'Orbanization' of Europe? Western media alarmed over Hungary PM's decisive victory
Not everyone in the West is happy about Viktor Orban's victory, in which he secured a third straight term as Hungarian prime minister. Some Western media call the result a serious warning and a problem for the EU and its values.
Orban's Fidesz party, with its strong anti-immigration agenda, won a large majority – 133 of the 199 seats in parliament – as it gained over 66.8 percent of the votes in Sunday's parliamentary election. It is the Hungarian Euroskeptic's third consecutive term and fourth overall, but these elections gained much attention in the wake of rising right-wing sentiments in Europe.
Some politicians welcomed the results, including Czech Prime Minister Andrej Babis, German Interior Minister Horst Seehofer, as well as Christian Social Union (CSU) member Manfred Weber. However, the latter's support for Orban was lambasted by Washington Post columnist Brian Klaas, who called Orban an "anti-Semitic, racist demagogue and an authoritarian… destroying" Hungarian democracy.
Shame on you. Orbán is an anti-Semitic, racist demagogue and an authoritarian who is systematically destroying the remnants of democracy in Hungary. You are enabling him. https://t.co/n1ndSPYFd0— Brian Klaas (@brianklaas) 9 апреля 2018 г.
One of the EU member states, Luxembourg, also took a rather aggressive stance and called for its allies in the bloc, namely Germany and France, to stand against the elected Hungarian prime minister. Luxembourg's foreign minister warned that Hungary may even trigger a trend of "undermining values and scaremongering" across the EU.
"It is up to Germany and France, along with all member states that aren't counting on indifference, to weigh in unambiguously on the basis of the European treaties to neutralize this tumor of values,'' Jean Asselborn said, as quoted by Die Welt.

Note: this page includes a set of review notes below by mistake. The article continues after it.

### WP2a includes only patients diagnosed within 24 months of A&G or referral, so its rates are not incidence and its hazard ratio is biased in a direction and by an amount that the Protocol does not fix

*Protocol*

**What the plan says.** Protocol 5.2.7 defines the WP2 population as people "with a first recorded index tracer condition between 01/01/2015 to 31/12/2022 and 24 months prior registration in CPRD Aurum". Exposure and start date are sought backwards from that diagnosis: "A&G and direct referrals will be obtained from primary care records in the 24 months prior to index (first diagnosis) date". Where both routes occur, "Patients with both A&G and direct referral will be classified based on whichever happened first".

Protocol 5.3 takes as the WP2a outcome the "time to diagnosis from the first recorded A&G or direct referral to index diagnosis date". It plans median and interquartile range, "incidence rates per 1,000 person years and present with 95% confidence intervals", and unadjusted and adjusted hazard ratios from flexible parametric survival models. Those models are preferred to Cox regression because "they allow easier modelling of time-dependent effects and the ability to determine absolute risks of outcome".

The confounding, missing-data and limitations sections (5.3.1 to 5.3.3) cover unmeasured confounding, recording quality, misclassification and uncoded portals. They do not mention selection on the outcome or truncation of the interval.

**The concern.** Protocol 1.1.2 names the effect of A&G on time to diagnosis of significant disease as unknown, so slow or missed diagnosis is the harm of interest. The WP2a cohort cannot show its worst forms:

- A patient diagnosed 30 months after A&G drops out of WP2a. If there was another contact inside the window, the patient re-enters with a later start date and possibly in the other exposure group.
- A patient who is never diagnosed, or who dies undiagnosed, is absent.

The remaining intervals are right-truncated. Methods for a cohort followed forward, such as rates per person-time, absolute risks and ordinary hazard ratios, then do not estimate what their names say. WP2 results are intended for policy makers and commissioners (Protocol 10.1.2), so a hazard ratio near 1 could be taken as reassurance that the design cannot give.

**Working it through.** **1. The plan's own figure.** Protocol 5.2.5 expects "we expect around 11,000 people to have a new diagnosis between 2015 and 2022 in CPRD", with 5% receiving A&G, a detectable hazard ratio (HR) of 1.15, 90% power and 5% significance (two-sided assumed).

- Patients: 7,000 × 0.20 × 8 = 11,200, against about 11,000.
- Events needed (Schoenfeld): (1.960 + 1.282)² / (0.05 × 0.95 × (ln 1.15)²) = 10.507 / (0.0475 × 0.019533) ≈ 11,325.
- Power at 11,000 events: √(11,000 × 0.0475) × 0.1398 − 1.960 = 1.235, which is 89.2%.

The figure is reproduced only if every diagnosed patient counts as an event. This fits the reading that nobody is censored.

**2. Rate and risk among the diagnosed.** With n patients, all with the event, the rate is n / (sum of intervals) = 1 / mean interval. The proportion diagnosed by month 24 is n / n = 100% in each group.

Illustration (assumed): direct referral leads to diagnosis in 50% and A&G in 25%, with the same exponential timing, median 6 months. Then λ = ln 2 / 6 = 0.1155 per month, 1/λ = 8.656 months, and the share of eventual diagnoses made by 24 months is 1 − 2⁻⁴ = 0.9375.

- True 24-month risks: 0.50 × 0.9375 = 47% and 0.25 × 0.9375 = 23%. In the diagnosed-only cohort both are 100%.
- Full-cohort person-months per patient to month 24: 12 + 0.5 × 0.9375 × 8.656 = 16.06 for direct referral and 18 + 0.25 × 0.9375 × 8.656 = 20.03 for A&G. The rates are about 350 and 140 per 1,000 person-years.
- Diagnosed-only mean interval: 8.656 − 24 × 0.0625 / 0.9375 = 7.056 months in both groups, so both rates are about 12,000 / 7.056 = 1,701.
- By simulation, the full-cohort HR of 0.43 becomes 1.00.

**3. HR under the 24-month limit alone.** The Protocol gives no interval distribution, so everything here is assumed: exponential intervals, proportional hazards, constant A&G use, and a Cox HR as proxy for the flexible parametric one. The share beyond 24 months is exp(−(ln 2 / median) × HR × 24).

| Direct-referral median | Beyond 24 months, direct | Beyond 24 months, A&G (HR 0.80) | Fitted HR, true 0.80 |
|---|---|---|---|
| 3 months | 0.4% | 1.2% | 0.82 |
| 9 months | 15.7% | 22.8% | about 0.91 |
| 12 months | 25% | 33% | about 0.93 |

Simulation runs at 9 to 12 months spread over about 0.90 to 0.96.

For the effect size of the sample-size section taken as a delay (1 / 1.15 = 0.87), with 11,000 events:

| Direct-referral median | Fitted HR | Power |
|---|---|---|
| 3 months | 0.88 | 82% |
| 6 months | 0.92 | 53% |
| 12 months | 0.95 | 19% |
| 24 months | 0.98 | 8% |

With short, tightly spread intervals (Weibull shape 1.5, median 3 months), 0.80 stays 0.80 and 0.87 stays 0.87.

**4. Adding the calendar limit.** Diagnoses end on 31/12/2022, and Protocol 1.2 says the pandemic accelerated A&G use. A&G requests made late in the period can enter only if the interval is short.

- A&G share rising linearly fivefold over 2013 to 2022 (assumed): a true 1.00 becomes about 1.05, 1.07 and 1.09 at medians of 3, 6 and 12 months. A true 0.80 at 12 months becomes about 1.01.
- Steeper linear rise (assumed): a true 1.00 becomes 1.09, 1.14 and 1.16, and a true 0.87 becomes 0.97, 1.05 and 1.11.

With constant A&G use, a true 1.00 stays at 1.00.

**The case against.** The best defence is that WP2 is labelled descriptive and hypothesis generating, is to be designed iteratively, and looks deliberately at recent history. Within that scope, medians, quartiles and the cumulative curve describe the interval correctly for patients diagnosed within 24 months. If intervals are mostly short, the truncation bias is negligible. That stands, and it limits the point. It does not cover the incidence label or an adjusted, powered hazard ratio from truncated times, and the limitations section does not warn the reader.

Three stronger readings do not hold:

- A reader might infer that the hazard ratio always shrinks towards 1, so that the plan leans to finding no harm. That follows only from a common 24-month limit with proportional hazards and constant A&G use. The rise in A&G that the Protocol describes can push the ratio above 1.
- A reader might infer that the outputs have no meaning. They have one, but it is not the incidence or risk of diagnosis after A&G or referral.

Those fears were echoed in a Die Welt opinion piece headlined "Now threatening Orbanization of Europe." The article links Orban's success with "Hungarian inferiority complex" and warns that the country is on the brink of sinking "into political coma" as it says that democratic change of power would hardly happen now. At the same time, the author raises alarm that the "Orban model" of democracy could be picked up by other European states, while Poland is constantly following Hungary's path.
"They have a deja vu in Brussels: Orban has done all of that before and the Poles are following in, although they are coming to this in a much more awkward way," the article reads. "Viktor Orban is preparing to become the EU's gravedigger."
French newspaper Le Monde was also generous in attaching labels to the Hungarian prime minister, as its editorial called him "populist" and the "troublemaker" of Europe. The newspaper argues that the scale of Orban's party success is "a serious warning for Brussels" that can be interpreted "as a strong encouragement for populist parties" in the bloc.
The article also urges the transnational European People's Party (EPP), which includes major European center-right parties and of which Orban's Fidesz party is a member, to condemn "the xenophobic discourse and the authoritarian drift of its Hungarian partner."
Maarten Rabaey, in his article for Belgian De Morgen, also cautioned Orban's European allies to take a tougher stance against him for "undermining European values."
"It's time Juncker and his party friends in the European People's Party called a halt to the way in which their 'party friend' Orban is undermining European values under the banner of the EU and the EPP," Rabaey wrote. "It is their duty to warn Orban that he won't be able to implement his xenophobic and anti-Semitic election program without serious consequences."
Meanwhile, it may be that not Orban, but the EU, has to change its position and face discussion over European values and basic principles, Konrad Krammar wrote for Austrian daily Kurier.
"But that also means not summarily dismissing Orban's ideas as undemocratic or anti-European but giving them serious consideration. Europe, whose credibility is already faltering, needs this debate about values," Krammar stated in an opinion piece.